Sunday, April 13, 2008

Decks and Hulls

When water enters the wood, the “dry rot” process starts and soon you may discover a “spongy” deck or a delaminated transom. Contrary to popular belief, a bead of sealant around the hardware being installed is NOT going to offer enough protection to prevent water penetration.

So, here’s how you can go about drilling a hole in any cored surface.

Step 1. Be sure to use a template to mark the location where you want the holes drilled for the bolts or screws.

Step 2. Select a drill bit that is about ¼ larger than the bolt or screw itself. (I prefer using a wood drill bit.)

Step 3. Carefully drill down through the outer fiberglass skin. Next proceed to drill through the wood coring only. If you were very careful and were able to stop drilling before you went through the inner fiberglass skin, you can skip step # 4; if not proceed with Step 4.

Step 4. If you have drilled the hole all the way through the inner skin (oops), then wrap a small piece of plywood in wax paper and tape it to the inside of the hull to cover the inner opening of the drilled hole you just made. This block of plywood will prevent the epoxy, which you are now going to use, from sagging due to lack of support. Not to worry, The epoxy will not stick to the wax paper and after the epoxy sets up, you’ll remove this block anyway.

Step 5. Fill the drilled hole with epoxy resin mixed with microballoons until it thickens.

A few words of caution: When using any of these two-part epoxy mixes, make sure you are wearing a respirator and there are no open flames around.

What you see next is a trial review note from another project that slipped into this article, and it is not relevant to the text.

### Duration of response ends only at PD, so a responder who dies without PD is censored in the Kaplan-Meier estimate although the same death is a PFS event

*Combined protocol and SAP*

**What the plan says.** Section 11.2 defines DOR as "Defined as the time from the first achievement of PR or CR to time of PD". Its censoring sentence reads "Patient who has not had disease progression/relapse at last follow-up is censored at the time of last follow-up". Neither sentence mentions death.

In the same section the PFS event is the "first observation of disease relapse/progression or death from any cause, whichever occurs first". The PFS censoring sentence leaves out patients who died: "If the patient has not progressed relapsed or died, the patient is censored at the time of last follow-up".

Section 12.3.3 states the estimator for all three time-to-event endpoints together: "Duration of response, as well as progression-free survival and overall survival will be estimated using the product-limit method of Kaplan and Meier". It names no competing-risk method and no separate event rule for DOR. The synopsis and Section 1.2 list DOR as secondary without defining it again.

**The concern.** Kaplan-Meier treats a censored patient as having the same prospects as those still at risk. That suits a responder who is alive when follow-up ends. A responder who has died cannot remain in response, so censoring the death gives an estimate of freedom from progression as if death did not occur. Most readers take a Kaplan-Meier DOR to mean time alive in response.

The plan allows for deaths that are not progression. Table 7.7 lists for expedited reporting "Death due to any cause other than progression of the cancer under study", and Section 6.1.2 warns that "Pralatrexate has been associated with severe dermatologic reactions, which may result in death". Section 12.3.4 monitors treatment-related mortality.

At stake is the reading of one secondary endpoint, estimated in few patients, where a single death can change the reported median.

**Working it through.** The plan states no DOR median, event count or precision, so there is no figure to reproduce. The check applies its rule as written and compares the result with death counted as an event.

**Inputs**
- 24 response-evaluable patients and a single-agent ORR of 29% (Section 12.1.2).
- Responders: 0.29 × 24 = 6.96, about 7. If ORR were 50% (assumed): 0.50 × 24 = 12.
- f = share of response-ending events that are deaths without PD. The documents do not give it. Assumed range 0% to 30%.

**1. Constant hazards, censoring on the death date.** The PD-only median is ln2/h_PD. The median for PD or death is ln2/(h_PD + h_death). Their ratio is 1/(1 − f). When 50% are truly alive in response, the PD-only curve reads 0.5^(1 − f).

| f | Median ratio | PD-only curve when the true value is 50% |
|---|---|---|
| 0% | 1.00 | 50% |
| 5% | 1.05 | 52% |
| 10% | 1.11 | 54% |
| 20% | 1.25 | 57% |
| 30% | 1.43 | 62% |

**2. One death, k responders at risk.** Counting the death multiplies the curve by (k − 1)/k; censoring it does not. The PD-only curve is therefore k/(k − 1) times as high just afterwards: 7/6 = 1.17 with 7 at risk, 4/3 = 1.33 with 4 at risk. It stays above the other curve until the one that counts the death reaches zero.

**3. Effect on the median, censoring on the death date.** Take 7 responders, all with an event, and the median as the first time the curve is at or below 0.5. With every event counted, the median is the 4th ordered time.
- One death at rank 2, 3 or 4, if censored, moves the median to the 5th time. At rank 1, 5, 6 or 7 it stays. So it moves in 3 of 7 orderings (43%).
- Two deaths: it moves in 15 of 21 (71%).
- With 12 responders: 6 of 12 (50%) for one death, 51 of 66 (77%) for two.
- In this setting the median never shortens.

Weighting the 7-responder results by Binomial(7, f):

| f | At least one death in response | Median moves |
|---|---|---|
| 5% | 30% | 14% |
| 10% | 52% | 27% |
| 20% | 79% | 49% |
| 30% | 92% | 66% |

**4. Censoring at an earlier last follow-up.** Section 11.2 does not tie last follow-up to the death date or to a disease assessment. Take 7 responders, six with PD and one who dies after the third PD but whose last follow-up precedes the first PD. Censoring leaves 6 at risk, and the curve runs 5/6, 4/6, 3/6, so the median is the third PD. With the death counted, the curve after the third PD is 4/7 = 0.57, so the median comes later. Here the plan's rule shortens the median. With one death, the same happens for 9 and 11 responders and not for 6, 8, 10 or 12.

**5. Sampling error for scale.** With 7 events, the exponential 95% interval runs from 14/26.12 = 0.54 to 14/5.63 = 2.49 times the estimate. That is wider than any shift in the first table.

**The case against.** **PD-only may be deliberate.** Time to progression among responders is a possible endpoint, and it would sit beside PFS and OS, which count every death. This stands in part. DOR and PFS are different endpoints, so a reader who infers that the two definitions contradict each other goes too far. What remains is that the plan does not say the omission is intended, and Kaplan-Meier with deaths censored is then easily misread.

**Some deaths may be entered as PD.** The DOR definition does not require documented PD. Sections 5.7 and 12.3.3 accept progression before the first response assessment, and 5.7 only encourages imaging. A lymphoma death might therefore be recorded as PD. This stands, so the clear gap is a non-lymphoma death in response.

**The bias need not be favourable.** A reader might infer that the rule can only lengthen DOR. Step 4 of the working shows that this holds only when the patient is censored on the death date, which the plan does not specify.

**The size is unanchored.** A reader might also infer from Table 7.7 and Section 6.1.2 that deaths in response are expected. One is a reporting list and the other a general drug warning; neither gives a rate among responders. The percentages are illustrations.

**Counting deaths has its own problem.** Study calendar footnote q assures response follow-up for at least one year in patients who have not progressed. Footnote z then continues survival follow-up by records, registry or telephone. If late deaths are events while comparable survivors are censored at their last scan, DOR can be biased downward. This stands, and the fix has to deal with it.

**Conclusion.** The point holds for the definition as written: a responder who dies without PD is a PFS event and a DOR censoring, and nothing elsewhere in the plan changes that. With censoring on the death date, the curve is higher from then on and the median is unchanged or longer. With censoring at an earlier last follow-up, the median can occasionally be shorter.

Also, be sure to remove any excess epoxy from around the hole and make the surface as smooth as possible. This is important, because once the epoxy cures, it’s as “hard as a rock” and very difficult to sand and smooth out.

Step 6. After the epoxy has dried/cured, drill the correct sized hole for the bolts/screws you are using. Next, liberally apply sealant to the bolt/screw and install it. As you can now see, the hole is surrounded by solid epoxy and sealant and will not leak.

Step 7. If you are installing something that requires a large hole in your deck, like a hatch for instance, I recommend applying at least three (3) coats of clear penetrating epoxy to the raw edges of the coring. A Clear Penetrating Epoxy System is a good choice for this step and will completely seal the coring and prevent water intrusion.

Well, that’s the tried and true way I install any bolts, screws or through hull fittings on my boat. This process takes a little longer and has a few more steps than normal but, it’s worth it in the long run. By doing a little extra at the outset, you have eliminated water invasion into the coring of your hull, the possibility of dry rot and the time consuming/costly process of replacing sections of your boat at a later date.